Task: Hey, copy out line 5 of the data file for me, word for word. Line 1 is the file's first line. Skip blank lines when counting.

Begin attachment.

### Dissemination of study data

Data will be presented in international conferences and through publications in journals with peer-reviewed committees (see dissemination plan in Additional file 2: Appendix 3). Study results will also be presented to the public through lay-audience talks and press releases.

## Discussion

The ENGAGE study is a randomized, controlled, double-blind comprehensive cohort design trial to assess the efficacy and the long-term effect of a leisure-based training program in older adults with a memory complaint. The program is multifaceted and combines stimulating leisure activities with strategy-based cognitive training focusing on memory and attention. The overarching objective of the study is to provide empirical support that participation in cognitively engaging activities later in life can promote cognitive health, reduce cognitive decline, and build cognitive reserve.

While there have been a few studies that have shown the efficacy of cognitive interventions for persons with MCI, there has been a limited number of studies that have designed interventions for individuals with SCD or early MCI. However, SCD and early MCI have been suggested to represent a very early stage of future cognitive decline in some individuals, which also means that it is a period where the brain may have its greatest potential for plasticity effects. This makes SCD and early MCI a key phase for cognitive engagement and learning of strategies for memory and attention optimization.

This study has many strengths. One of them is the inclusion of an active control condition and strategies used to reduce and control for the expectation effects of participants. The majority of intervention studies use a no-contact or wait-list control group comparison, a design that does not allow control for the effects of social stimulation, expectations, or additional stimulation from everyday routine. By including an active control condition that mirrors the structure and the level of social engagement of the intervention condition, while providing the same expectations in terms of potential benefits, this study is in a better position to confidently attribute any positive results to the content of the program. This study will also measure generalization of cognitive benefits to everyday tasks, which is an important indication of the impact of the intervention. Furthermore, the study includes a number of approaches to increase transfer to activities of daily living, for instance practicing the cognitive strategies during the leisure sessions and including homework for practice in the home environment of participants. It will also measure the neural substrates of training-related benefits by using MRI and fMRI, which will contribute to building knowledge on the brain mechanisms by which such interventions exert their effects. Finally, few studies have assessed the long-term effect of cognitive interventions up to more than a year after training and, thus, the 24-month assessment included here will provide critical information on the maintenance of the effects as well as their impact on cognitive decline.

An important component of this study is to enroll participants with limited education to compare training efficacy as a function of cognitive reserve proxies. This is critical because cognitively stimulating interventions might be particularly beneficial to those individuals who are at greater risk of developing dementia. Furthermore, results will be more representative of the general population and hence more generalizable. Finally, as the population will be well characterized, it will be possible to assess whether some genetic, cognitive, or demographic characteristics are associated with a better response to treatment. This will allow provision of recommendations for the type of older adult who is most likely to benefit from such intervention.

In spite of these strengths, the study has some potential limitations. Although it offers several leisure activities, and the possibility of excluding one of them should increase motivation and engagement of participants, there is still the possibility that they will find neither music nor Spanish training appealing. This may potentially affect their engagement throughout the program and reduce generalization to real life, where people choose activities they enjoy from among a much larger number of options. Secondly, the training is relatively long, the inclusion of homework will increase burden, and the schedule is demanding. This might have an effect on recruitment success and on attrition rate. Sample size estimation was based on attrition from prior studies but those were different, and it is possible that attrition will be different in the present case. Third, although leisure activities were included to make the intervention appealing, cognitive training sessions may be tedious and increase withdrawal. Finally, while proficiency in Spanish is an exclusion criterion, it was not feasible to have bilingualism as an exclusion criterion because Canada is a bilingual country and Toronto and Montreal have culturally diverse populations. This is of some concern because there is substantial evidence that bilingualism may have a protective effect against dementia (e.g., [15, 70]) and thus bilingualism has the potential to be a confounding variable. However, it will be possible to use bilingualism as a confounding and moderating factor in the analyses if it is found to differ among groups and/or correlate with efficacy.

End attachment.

While there have been a few studies that have shown the efficacy of cognitive interventions for persons with MCI, there has been a limited number of studies that have designed interventions for individuals with SCD or early MCI. However, SCD and early MCI have been suggested to represent a very early stage of future cognitive decline in some individuals, which also means that it is a period where the brain may have its greatest potential for plasticity effects. This makes SCD and early MCI a key phase for cognitive engagement and learning of strategies for memory and attention optimization.